At the trial there was no showing that the Norlys was improperly brought to anchor, or that it was in any way at fault, and the parties voiced no objection to a dismissal of the libel and impleading petition against that vessel. Accordingly, the libel and impleading petition against the Norlys in both actions is dismissed with costs against the Pennsylvania Railroad Company, the impleading petitioner.
While it may have been necessary for the Santiago to stop as suddenly as it did, I am satisfied that it was negligent in putting its engines, and those of its assisting tugs, full speed astern, and dropping back on its anchor without sounding an alarm or sending a lookout astern. Having passed the Overbrook tow a short time before, and having crossed its bow twice in turning to go down the Bay, the Santiago must have known that the tow was in the vicinity of its stern. Under those circumstances, the Overbrook was entitled to some warning from the Santiago that it was coming to a sudden stop and was about to make sternway. The Santiago's log entry to the effect that the collision occurred fourteen minutes after its engines were ordered reversed indicates there was ample time to sound an alarm or send a lookout astern.
I find, however, that the Overbrook was equally at fault. In coming out of the Kills the Overbrook had the Santiago ahead of it and in full view at all times. Pulling a heavy and unwieldy tow, the Overbrook was obliged to keep its barges at a safe and reasonable distance from the tanker and not pull them as close as it did to the stern of the tanker. The master of the Overbrook was not justified, in the exercise of reasonable care, in believing that the Santiago, in passing through this congested area would not alter its course or speed. Further, there appears to have been no prior necessity for the Overbrook not to have allowed for a greater distance between its tow and the Santiago. Moreover, there is some evidence that the Overbrook's master was negligent in putting his helm to port when a collision appeared imminent, since that operation had the effect of swinging the heavy tow further in toward the stern of the tanker. Thus, I find that the libellant in each action is entitled to a decree, with costs, against both the Overbrook and the United States, jointly and severally.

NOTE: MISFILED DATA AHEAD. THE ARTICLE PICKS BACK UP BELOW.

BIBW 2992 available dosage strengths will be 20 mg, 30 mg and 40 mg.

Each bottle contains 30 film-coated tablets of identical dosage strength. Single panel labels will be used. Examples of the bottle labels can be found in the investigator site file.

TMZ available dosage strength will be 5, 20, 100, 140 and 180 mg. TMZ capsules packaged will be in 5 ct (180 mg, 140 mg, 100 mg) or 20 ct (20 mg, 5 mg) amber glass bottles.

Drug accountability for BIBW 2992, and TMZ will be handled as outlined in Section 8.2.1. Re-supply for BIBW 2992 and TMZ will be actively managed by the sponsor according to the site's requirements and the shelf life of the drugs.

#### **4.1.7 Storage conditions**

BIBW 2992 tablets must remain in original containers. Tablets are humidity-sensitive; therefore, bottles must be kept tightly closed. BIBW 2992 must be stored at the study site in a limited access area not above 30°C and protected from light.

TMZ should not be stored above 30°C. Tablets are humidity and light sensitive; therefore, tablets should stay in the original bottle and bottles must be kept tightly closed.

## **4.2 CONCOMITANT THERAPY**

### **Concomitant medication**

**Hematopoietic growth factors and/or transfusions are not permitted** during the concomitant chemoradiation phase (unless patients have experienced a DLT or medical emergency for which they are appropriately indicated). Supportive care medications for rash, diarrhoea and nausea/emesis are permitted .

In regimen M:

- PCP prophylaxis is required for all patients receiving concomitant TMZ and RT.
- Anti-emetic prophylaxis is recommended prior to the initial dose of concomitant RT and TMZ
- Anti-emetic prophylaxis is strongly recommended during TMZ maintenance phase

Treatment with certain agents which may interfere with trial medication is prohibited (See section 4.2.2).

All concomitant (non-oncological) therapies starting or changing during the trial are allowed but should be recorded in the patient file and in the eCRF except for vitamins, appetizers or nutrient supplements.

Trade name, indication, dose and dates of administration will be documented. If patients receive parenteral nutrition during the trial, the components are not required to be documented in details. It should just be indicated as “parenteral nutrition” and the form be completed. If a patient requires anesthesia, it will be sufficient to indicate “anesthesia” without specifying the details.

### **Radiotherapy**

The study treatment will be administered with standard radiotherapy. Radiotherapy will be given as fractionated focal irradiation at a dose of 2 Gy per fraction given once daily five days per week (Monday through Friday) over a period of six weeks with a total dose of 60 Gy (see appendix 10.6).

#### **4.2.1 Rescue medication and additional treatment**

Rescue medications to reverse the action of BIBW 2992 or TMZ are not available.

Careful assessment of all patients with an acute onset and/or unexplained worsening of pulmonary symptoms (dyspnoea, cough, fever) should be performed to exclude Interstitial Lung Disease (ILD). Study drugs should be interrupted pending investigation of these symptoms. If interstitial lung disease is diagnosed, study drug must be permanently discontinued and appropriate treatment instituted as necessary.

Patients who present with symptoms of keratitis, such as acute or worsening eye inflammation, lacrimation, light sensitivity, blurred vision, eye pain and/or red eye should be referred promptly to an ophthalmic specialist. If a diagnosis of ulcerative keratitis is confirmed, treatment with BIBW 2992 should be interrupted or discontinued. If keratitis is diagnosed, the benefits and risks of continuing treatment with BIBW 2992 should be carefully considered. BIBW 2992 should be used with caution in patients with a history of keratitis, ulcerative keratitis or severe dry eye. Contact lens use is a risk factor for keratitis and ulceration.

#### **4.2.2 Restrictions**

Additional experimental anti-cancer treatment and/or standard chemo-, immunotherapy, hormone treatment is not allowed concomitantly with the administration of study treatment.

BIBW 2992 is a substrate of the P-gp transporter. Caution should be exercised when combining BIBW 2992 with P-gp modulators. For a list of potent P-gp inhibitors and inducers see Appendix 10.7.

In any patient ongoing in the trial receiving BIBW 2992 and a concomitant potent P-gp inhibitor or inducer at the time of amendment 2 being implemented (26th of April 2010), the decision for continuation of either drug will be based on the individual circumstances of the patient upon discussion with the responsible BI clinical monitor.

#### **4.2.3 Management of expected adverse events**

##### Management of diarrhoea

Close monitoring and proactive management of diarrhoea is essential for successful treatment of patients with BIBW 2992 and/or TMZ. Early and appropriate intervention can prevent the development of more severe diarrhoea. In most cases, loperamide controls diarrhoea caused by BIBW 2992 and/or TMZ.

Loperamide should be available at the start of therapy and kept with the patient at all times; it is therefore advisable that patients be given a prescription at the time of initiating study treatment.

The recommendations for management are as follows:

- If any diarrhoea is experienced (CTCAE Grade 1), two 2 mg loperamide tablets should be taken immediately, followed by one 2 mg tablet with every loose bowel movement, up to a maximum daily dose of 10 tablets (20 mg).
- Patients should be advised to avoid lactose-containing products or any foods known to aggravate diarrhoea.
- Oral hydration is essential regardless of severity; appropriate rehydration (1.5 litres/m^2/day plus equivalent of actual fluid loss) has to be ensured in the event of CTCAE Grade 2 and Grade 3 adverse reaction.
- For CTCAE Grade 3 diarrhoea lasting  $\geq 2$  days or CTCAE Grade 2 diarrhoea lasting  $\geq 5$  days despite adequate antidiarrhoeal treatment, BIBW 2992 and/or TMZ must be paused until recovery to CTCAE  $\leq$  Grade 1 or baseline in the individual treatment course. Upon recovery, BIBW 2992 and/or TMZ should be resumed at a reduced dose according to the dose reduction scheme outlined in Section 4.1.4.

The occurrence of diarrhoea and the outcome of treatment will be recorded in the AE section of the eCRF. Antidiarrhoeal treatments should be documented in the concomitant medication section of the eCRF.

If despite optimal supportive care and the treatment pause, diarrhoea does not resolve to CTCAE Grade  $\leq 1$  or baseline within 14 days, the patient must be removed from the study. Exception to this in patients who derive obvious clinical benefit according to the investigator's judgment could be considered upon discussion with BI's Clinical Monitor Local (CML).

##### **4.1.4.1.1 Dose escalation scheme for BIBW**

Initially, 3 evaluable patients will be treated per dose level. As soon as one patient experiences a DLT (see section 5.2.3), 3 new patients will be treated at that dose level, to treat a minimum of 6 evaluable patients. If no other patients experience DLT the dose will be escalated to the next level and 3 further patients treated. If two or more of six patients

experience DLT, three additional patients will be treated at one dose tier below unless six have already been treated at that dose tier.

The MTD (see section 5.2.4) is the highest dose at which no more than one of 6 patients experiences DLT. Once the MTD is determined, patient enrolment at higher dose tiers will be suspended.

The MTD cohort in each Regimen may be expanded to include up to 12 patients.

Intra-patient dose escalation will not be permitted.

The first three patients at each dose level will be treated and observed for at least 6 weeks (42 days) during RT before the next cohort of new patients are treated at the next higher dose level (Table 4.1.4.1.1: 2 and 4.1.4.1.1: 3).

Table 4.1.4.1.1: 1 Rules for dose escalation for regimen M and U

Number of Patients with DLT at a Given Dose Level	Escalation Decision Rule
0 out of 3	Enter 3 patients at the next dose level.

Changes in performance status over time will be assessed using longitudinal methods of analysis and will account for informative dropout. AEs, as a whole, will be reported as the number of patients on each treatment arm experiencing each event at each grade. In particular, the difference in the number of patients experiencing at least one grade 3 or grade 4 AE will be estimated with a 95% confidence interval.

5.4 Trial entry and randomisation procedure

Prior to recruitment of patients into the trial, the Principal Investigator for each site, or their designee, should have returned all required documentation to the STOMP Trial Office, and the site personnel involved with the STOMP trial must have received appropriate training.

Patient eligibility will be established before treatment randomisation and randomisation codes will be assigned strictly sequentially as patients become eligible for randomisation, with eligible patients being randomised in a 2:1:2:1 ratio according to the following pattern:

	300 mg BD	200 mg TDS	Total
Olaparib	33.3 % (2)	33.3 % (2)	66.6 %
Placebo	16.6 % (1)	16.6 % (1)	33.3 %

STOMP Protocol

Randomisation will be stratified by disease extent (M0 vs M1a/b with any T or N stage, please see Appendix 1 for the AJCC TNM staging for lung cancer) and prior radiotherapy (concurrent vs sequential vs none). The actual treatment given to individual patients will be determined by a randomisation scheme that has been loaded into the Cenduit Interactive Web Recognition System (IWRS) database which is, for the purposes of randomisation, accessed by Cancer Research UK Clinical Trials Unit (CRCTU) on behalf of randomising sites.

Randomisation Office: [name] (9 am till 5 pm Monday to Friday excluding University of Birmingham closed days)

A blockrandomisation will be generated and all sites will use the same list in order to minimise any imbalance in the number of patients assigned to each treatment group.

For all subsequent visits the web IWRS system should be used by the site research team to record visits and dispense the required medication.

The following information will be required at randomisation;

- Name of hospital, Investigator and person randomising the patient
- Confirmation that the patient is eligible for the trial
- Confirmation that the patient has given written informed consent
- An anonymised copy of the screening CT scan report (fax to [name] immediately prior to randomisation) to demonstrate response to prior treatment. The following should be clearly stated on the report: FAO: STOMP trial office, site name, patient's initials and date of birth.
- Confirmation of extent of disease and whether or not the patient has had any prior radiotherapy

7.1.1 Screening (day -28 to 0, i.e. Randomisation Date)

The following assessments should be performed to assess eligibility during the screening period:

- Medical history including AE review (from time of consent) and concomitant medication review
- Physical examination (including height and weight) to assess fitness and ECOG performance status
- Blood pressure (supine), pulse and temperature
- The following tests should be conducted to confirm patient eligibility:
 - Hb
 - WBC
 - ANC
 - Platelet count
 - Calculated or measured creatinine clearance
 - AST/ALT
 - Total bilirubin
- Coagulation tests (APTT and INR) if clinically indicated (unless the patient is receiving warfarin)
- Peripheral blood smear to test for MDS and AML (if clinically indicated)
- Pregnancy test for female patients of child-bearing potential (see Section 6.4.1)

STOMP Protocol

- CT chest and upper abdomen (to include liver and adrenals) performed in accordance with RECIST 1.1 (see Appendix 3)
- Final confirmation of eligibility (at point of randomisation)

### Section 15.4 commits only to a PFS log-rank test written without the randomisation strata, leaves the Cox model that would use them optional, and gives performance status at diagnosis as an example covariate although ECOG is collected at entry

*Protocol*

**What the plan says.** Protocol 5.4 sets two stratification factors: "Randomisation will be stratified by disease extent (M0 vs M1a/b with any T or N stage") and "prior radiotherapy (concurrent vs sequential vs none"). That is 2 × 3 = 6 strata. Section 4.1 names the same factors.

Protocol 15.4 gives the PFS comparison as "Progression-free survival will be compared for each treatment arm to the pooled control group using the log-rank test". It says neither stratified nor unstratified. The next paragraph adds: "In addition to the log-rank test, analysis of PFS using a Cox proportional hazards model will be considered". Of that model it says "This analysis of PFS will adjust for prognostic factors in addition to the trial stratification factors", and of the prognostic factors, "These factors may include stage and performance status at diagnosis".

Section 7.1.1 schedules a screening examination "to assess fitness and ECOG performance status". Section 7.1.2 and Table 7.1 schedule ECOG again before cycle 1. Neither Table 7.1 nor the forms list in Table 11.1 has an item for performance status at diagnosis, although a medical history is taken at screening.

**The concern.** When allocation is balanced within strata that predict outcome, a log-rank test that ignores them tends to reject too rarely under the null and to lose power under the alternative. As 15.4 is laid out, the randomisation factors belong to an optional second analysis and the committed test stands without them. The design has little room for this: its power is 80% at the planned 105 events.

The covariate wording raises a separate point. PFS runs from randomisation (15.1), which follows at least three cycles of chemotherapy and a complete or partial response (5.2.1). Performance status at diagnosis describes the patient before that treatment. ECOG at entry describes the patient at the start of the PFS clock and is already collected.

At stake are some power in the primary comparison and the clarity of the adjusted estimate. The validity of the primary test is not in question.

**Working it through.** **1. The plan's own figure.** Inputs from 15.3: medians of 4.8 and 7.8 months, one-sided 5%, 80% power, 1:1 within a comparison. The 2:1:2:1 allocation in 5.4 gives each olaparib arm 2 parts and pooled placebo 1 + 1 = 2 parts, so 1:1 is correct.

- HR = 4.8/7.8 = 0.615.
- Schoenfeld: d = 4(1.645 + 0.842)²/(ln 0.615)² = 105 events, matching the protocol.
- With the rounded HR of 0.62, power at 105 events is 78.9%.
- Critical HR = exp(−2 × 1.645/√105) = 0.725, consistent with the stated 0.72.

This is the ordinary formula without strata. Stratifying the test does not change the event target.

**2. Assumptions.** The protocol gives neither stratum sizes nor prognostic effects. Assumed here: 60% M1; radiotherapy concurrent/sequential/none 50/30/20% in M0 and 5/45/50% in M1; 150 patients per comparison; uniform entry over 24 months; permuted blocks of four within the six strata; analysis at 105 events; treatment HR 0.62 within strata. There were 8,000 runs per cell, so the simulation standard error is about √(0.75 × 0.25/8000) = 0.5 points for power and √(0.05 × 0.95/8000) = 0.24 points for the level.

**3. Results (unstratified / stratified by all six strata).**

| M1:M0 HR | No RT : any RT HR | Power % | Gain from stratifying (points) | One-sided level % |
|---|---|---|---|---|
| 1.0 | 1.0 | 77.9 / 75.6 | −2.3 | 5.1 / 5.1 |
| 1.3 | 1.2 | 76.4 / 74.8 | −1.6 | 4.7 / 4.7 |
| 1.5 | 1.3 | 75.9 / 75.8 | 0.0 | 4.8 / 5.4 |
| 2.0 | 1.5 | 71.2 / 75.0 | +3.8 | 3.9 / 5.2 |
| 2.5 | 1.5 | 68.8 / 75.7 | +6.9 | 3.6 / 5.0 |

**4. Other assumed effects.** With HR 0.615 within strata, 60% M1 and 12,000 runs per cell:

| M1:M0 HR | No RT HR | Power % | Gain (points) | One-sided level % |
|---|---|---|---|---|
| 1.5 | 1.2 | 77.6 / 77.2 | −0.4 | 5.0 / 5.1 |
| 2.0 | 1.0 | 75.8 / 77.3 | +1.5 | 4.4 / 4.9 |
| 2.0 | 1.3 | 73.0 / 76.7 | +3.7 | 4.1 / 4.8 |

1. At all the times mentioned in the libels, Berwind-White Coal Mining Company was a Pennsylvania corporation and owner of barge Eureka 115; M. & J. Tracy, Inc. was a New York corporation and owner of barge Cape Lawrence; The Pennsylvania Railroad Company was a Pennsylvania corporation and owner of the tug Overbrook; United States of America was a corporation sovereign and owner and operator of the tanker Santiago, and Tanker Corporation was owner of the motor vessel Norlys.
2. Up to the time of the collision the barges Cape Lawrence and Eureka 115 were tight, staunch, strong and seaworthy.
3. On the early afternoon of February 17, 1945 the tug Overbrook, with six loaded coal barges in tow on two hawsers, was proceeding from South Amboy, N.Y., out of the Kill VanKull, bound for the Pennsylvania Railroad Company stakeboat off the Statue of Liberty. There were three barges in the first tier with two barges tailing on the port and middle barges, and one barge in the third tier tailing on the middle barge of the second tier.
4. While the tide in the Kills was ebb, the tide in Upper New York Bay was flood, so that the general tendency of the tide was upward and around Robbins Reef. ...